Everybody writes an op-ed on what to expect in the coming decade. I’m trying to hold together two back-pages stories that have been in my newspapers during the last month and one recent experience. The first news story was about the city of Vancouver levying a 12% increase in property tax, with most of the money going to infrastructure upgrades in anticipation of weather emergencies. Especially increasing storm sewer capacity. Not dramatic, until you need it, which I believe they’re correct in assuming they will. That, to me, exemplifies good government. Second, on my first visit of the new year to my doctor’s office, I was offered a petition to sign; it will be forwarded to the Alberta Medical Association, to present to the provincial government. The details are complicated and will change anyway, but the bottom line is that the Province wants to cut billings in primary care by 30%, at least as their opening bargaining position. So maybe they’ll eventually settle for a 15% cut. Whatever, it’s a lot of clinical time, and it’s indicative of social care budgets in the coming decade. The third story gets at what the Province is more worried about, which are “orphan wells”. These are oil wells of various sizes that have been abandoned by the companies that drilled them. Many of these companies are no longer in business. The wells are leeching toxicity into the ground; they need cleaning up. The bill is one of those unthinkable amounts of money. Allowing this situation to have happened exemplifies bad government. But the bill is coming due. Nobody wants to run for office on the slogan of making Alberta more toxic again, but it is becoming more toxic.

Welcome to the 2020s, and I’m sure each reader, wherever you are, has your equivalent local stories; well, maybe a few live in the more privileged countries that still escape having equivalent stories. It’s hard to imagine that the 2020s are going to be like the “roaring” 1920s; more like what Albertans call the dirty thirties. I keep thinking of the Alberta songwriter Ian Tyson’s line, “The good times now are gone.” I think about the question so many editorialists and commentators have asked in the recent years: how to avoid despair?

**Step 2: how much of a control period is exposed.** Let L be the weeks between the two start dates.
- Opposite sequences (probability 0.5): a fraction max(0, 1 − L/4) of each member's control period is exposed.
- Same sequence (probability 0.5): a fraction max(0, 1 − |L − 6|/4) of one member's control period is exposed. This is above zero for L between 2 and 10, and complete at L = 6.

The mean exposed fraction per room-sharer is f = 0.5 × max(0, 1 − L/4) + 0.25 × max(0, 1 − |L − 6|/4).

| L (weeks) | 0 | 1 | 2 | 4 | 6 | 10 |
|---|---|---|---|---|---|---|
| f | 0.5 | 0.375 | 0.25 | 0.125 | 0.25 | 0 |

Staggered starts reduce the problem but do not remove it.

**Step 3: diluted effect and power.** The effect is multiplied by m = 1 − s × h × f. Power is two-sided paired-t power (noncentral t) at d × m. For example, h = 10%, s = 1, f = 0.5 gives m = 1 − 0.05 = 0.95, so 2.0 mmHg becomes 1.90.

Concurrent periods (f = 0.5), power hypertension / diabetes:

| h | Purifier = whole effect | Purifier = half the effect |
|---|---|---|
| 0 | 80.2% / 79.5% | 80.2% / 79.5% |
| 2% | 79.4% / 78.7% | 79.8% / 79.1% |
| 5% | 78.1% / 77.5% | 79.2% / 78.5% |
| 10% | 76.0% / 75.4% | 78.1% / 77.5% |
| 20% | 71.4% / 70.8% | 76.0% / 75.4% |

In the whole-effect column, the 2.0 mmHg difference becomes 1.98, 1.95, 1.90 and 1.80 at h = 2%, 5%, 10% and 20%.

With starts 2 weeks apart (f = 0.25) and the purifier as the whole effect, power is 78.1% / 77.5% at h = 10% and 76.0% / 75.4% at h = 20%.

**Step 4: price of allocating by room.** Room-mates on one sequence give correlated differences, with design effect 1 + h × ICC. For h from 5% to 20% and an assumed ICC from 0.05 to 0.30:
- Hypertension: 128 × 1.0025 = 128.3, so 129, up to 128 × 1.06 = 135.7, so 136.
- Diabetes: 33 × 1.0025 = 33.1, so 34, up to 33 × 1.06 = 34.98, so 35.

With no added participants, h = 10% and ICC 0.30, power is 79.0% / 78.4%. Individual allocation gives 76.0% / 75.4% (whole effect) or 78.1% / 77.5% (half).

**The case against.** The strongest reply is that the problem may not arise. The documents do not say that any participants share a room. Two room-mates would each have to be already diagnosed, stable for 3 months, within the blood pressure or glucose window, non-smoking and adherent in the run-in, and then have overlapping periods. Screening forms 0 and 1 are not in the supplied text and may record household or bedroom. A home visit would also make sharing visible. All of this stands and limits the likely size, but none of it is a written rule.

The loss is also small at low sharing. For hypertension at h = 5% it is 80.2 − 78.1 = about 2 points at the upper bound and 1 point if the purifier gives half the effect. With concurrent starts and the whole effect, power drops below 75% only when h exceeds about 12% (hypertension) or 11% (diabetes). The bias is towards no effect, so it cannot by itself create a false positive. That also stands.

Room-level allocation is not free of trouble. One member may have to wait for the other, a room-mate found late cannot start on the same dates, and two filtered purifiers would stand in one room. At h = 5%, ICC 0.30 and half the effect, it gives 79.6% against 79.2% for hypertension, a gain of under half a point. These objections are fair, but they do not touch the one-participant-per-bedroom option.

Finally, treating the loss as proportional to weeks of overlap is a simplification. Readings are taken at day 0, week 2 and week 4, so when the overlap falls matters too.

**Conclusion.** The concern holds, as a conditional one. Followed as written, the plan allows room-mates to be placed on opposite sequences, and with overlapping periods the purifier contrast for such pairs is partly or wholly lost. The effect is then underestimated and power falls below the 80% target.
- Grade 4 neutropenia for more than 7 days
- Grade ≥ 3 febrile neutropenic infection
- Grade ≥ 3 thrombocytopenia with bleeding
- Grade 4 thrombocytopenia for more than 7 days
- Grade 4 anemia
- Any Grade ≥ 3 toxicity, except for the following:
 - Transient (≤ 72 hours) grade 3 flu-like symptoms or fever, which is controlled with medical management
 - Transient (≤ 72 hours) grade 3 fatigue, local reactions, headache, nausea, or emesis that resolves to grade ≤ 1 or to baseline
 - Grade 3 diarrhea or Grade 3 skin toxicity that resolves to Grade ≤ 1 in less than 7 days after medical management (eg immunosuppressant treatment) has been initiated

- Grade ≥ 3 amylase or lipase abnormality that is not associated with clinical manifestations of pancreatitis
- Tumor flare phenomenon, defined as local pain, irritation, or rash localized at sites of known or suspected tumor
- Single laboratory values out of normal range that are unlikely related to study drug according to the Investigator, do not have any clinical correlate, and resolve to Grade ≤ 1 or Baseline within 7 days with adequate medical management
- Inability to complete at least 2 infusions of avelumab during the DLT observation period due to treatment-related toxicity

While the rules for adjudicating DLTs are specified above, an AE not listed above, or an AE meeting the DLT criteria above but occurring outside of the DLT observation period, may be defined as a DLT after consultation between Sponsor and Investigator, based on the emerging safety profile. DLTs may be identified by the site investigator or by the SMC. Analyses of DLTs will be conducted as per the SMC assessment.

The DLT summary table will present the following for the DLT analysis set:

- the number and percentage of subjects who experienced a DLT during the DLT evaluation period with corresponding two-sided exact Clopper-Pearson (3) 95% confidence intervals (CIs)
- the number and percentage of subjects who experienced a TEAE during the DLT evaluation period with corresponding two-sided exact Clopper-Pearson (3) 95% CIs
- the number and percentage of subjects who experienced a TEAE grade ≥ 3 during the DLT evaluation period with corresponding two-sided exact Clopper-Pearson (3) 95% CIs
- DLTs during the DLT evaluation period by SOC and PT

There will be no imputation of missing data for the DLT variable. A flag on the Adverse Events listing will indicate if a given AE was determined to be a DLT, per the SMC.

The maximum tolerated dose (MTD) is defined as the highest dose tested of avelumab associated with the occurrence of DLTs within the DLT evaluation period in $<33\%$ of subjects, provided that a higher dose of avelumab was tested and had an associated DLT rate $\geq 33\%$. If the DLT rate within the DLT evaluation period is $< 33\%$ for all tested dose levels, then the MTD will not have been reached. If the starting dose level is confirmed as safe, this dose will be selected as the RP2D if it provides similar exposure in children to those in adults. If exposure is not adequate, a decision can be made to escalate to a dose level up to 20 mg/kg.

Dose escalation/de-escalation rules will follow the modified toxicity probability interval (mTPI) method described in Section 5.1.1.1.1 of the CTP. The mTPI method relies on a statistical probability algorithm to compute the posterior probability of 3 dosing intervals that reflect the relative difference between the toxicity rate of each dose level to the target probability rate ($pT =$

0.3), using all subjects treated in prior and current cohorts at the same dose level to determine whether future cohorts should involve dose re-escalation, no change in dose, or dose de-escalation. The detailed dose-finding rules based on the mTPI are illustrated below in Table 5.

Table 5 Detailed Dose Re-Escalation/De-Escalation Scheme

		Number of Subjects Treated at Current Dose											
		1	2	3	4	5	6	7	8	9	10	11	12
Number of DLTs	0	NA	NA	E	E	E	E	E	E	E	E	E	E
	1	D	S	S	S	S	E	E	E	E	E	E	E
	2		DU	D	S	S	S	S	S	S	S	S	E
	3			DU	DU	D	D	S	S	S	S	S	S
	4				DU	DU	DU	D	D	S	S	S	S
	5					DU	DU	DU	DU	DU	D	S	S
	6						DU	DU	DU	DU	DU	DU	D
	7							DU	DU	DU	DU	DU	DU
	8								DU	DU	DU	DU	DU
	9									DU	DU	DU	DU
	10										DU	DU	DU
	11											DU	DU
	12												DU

That takes me back to Simon Critchley, but this time to his earlier book, Infinitely Demanding. Critchley begins with how the 19th century framed its despair, which was Nietzsche’s question of how to avoid nihilism. Critchley divides the problem of nihilism into two responses: passive and active. Active nihilism is expressed in acts of terror, in which I’d now include the apparent acceptance of governments carrying out extra-judicial assassinations with full acknowledgment. “Rather than acting in the world and trying to transform it, the passive nihilist,” Critchley writes, “focuses on himself and his projects for perfecting himself” (p. 4). Critchley elaborates a list of such projects, and I wonder whether my project of vulnerable reading belongs in that list. Of course the passive nihilist doesn’t accept the dichotomy of changing the world or perfecting oneself; instead, the latter is understood as necessary, to save the former from becoming the forms of violence that do change the world, but for the worse. I emphasize this is only the bare beginning of the more complex argument Critchley proceeds to develop–I plan to engage that argument elsewhere.

The perpetual risk of vulnerable reading is that it can become a project of passive nihilism, retreating from the need to effect good governance in the face of overwhelming demand, due in large part to past acts of collective imprudence. Blame should be apportioned for that imprudence, but blaming won’t clean up the orphan wells. Neither will reading Shakespeare.